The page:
Pesco-Mediterranean Diet

Dear Friends: As many of you know we enjoy practicing and recommending self-experimentation and unleashing our inner citizen-scientist. To paraphrase both St. Basil and Bruce Lee- take what’s useful and disregard the rest. One of my favorite new approaches has been to try to take in more fish. This wonderful article by a leading cardiologist of whom I’ve long been a fan published a wonderful review that takes this one step further with the hypothesis that combining a Mediterranean diet tweak with intermittent fasting would be the ideal lifestyle for cardiovascular health. 

His premise is based on sound research and would probably benefit many as a trial- even when not doing a religious fast. 

The article has great background information on the Mediterranean diet and some good graphs. 

Pesco-Mediterranean Diet Along With Intermittent Fasting Ideal For Optimizing CV Health 

A Pesco-Mediterranean diet of plants, nuts, extra-virgin olive oil (EVOO) and seafood, along with intermittent fasting, has strong cardioprotective evidence, according to a state-of-the-art review published Sept. 14 in the Journal of the American College of Cardiology.

James H. O’Keefe, MD, et al., review the cumulative evidence regarding diet and health, incorporating data from clinical trials of the Mediterranean diet and recommendations from recent guidelines, to support the hypothesis that a Pesco-Mediterranean diet is ideal for optimizing cardiovascular health.

“Many epidemiological studies and randomized clinical trials indicate this traditional Mediterranean diet is associated with lower risks for all-cause and [cardiovascular disease] mortality, coronary heart disease, metabolic syndrome, diabetes, cognitive decline, neurodegenerative diseases (including Alzheimer’s disease), depression, overall cancer mortality, and breast and colorectal cancers,” write the authors of the review.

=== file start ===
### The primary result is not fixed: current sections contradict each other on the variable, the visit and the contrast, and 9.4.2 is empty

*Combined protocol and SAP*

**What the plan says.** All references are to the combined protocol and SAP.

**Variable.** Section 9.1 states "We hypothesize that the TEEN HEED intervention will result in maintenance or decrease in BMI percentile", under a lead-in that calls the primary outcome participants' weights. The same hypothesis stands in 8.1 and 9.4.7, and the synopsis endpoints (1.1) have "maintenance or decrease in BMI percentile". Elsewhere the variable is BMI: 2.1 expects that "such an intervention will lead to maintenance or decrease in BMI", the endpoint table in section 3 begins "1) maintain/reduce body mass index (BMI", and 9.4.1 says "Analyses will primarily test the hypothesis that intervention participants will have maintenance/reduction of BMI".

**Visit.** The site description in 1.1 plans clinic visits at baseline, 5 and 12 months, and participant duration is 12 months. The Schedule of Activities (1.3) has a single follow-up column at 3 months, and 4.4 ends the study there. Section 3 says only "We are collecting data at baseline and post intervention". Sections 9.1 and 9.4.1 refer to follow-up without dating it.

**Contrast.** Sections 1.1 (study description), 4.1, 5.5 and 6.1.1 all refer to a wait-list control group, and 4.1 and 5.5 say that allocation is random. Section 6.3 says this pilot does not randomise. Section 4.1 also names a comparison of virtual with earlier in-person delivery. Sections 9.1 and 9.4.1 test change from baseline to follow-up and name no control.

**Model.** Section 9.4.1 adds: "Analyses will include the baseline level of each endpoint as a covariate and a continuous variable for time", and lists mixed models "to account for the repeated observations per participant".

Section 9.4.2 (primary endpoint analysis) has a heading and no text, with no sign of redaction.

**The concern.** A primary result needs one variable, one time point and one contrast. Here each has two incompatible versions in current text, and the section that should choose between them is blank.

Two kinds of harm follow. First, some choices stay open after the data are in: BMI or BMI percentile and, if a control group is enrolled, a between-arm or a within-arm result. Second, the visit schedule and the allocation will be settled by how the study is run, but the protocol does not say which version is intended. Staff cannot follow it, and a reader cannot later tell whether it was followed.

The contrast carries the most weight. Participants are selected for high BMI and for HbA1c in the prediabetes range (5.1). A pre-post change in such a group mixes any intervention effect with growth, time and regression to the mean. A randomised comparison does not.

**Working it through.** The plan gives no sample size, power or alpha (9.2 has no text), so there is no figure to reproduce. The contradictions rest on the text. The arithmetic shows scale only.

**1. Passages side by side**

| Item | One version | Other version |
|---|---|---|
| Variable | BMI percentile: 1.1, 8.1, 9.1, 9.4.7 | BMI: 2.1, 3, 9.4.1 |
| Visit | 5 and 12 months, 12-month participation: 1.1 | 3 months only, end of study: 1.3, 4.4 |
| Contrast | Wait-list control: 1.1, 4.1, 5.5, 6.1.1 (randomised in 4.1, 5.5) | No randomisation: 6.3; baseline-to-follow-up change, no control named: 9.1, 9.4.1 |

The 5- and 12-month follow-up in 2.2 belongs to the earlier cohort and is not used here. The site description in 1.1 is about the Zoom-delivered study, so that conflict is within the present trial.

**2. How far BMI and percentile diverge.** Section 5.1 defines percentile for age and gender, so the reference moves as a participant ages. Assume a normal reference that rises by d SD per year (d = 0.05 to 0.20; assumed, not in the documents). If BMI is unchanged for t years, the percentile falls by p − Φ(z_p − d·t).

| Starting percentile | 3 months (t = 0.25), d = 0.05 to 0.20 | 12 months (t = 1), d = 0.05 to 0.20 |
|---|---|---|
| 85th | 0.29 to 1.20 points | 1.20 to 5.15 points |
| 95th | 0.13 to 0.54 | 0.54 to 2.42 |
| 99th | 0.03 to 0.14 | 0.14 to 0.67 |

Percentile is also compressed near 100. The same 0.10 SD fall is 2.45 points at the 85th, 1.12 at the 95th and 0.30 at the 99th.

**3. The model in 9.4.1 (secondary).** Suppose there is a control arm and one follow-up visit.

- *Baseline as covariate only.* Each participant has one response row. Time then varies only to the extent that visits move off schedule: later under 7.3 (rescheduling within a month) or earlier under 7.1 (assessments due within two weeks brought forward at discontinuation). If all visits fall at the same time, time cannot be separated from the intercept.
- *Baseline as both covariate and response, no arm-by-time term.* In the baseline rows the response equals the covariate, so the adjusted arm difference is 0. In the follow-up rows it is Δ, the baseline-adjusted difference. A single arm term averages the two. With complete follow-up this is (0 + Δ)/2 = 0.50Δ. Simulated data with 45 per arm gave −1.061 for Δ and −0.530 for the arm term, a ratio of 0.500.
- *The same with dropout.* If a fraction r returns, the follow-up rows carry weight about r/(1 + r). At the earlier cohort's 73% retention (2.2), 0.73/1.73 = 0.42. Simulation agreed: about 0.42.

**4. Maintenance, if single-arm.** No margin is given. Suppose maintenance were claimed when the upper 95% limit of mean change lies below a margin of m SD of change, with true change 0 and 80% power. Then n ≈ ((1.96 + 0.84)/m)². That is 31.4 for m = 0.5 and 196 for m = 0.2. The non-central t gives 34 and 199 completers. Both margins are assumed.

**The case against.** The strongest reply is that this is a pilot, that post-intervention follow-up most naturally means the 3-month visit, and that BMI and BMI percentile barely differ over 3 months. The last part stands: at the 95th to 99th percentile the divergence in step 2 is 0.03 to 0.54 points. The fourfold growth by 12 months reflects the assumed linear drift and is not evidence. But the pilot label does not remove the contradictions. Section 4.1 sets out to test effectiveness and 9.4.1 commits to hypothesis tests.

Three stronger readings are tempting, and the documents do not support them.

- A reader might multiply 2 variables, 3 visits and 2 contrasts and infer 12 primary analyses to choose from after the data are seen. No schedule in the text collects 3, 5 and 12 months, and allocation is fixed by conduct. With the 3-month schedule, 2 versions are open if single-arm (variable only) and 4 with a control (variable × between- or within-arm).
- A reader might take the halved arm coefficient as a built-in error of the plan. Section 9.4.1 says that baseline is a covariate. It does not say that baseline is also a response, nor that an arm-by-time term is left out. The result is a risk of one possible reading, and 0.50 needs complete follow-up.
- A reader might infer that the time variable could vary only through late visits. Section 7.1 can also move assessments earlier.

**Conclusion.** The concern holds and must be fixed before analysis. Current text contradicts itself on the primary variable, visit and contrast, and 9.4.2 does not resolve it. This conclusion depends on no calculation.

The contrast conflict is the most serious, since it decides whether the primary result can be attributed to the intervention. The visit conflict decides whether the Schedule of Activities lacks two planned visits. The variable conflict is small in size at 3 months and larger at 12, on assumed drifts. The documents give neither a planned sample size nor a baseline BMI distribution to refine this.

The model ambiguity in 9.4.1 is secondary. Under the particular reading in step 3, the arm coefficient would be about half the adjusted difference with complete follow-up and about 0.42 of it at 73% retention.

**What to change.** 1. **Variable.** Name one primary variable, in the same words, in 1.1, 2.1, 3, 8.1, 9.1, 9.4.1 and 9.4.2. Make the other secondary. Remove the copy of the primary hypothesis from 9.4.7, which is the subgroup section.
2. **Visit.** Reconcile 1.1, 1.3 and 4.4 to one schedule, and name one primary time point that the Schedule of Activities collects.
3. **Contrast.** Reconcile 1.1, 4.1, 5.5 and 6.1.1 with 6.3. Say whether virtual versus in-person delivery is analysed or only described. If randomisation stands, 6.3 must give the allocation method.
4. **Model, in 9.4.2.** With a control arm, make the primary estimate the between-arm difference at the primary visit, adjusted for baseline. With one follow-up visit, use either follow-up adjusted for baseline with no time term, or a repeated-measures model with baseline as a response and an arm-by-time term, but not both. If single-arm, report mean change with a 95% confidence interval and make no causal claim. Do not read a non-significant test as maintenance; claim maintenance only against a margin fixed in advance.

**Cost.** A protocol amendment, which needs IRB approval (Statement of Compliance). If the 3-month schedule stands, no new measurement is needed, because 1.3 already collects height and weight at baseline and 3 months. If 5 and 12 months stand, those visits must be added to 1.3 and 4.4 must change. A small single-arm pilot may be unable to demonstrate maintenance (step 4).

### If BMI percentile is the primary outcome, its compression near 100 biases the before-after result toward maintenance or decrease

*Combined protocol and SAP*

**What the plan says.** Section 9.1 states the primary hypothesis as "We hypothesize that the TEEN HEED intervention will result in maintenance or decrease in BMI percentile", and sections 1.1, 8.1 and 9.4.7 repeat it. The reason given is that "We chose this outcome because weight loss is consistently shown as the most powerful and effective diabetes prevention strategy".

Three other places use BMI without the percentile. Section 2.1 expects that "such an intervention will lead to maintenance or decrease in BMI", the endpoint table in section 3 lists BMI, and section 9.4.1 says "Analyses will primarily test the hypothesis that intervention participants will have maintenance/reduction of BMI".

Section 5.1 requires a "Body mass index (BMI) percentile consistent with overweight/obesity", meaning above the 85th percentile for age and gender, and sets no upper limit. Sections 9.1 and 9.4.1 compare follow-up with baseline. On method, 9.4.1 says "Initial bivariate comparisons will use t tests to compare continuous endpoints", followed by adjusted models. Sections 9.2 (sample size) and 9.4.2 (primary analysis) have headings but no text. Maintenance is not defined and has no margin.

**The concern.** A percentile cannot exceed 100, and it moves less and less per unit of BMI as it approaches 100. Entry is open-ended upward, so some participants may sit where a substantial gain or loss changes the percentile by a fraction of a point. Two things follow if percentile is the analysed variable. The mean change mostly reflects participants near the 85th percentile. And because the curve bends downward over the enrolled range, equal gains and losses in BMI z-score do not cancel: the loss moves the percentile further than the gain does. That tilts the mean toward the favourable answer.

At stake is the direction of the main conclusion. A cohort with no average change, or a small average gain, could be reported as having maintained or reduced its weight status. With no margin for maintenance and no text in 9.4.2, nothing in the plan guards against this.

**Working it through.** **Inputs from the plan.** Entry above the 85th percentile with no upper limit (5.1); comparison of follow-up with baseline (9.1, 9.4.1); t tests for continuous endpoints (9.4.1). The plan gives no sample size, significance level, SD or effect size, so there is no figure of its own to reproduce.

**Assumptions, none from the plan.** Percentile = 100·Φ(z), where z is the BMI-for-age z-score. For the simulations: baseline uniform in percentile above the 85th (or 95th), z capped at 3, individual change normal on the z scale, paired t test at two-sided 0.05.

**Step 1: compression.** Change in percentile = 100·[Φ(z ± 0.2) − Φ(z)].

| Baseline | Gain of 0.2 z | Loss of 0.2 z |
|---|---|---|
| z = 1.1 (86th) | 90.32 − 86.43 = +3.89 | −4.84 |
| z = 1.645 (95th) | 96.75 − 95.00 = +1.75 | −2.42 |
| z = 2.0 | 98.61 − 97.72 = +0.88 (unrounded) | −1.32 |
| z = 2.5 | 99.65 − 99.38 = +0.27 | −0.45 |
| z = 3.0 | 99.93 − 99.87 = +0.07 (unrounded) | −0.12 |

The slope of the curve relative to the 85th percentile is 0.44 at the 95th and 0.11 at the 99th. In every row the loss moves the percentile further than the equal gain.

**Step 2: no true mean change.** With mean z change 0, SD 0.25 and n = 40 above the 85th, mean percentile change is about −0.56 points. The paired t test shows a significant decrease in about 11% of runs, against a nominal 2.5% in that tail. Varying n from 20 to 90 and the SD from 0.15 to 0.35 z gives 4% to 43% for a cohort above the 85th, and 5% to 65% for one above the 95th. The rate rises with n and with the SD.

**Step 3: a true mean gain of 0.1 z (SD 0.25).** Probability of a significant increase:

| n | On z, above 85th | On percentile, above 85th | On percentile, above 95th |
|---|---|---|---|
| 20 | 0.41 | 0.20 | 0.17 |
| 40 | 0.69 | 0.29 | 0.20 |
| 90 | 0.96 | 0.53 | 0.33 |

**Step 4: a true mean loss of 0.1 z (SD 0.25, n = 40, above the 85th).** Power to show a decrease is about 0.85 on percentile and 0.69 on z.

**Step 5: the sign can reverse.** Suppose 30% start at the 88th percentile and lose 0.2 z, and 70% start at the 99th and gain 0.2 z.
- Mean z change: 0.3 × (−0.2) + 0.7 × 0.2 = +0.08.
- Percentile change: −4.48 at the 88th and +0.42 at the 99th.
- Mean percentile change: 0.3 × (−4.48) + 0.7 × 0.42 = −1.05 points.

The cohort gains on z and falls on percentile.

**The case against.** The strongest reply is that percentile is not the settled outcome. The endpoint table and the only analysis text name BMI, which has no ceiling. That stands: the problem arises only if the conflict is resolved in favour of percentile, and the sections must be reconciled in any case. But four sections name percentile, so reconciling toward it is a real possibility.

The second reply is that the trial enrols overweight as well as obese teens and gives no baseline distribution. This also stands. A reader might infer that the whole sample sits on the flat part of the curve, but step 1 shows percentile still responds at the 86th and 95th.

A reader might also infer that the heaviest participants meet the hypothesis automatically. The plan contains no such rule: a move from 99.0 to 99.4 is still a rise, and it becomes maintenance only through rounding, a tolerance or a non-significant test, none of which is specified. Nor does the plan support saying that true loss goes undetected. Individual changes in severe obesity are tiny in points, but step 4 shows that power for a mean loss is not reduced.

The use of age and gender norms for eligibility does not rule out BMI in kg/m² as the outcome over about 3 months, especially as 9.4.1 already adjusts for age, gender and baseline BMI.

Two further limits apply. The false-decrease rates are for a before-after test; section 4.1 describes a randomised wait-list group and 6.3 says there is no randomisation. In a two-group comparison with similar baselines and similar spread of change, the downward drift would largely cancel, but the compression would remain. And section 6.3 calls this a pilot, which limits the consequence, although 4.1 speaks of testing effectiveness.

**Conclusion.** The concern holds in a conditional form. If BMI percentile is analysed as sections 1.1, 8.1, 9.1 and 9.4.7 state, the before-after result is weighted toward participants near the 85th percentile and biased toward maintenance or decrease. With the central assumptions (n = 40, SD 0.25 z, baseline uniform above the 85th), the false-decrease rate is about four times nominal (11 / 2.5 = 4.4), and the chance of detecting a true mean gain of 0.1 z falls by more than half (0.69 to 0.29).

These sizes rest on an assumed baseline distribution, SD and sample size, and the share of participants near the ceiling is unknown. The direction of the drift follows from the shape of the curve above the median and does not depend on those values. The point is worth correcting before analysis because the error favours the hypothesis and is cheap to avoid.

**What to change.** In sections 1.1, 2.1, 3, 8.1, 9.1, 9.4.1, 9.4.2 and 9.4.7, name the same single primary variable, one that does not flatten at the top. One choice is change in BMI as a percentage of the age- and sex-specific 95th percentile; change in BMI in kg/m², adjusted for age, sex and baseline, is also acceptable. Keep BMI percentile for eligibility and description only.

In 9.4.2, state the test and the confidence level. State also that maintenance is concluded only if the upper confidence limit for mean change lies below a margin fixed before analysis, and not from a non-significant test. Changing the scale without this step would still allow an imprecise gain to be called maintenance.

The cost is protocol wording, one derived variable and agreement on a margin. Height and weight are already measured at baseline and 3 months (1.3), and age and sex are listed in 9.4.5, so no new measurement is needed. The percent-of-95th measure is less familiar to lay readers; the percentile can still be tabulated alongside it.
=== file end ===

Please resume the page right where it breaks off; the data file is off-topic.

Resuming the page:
The review outlines why seafood is a key component to the Mediterranean diet; the health benefits of Mediterranean, vegetarian and Pesco-vegetarian diets; other components of the Mediterranean Diet, including EVOO, nuts and legumes; and intermittent fasting/time-restricted eating.

“For millennia, the traditional Mediterranean diet has been based predominantly on fresh whole foods, such as vegetables, fruits, nuts, and olive, with fish from the sea,” write the authors of the review. “This style of eating bestows a range of health benefits, especially with respect to long-term cardiovascular health and longevity. The Pesco-Mediterranean diet with daily time-restricted eating (window of 8- to 12-hours) and emphasis on consuming fish and seafood as the principle source of animal protein, is proposed as an ideal cardioprotective diet.”

Fish/seafood≥3 times/weekLean fresh red meat≤1 time/weekProcessed meats (e.g., bacon, sausage, hot dogs, ham, deli meats, cold cuts)
Vegetables≥3 servings/dayWhite meat≤2 times/weekSweets
Fresh fruits≥2 servings/dayEggs≤5 yolks/weekButter and margarine
Legumes≥3 servings/weekDry red wine≤6 oz/day ♀Most refined carbohydrates such as products made with added sugars and/or white flour (e.g., commercial bakery goods, cookies, cakes, pies, candy, mashed potatoes, rolls, tortillas, and chips)
Whole grains≤3 servings/day≤12 oz/day ♂
Tree nuts≥1 serving/day
EVOO≥4 tablespoons/daySoft cheesesSoda drinks and sweetened fruit juices
Sofrito∗≥2 servings/weekDark chocolate>50% cocoaArtificially sweetened beverages and foods

EVOO = extra-virgin olive oil.

∗ A sauce made with tomato and onion, typically including garlic and aromatic herbs slowly simmered in olive oil.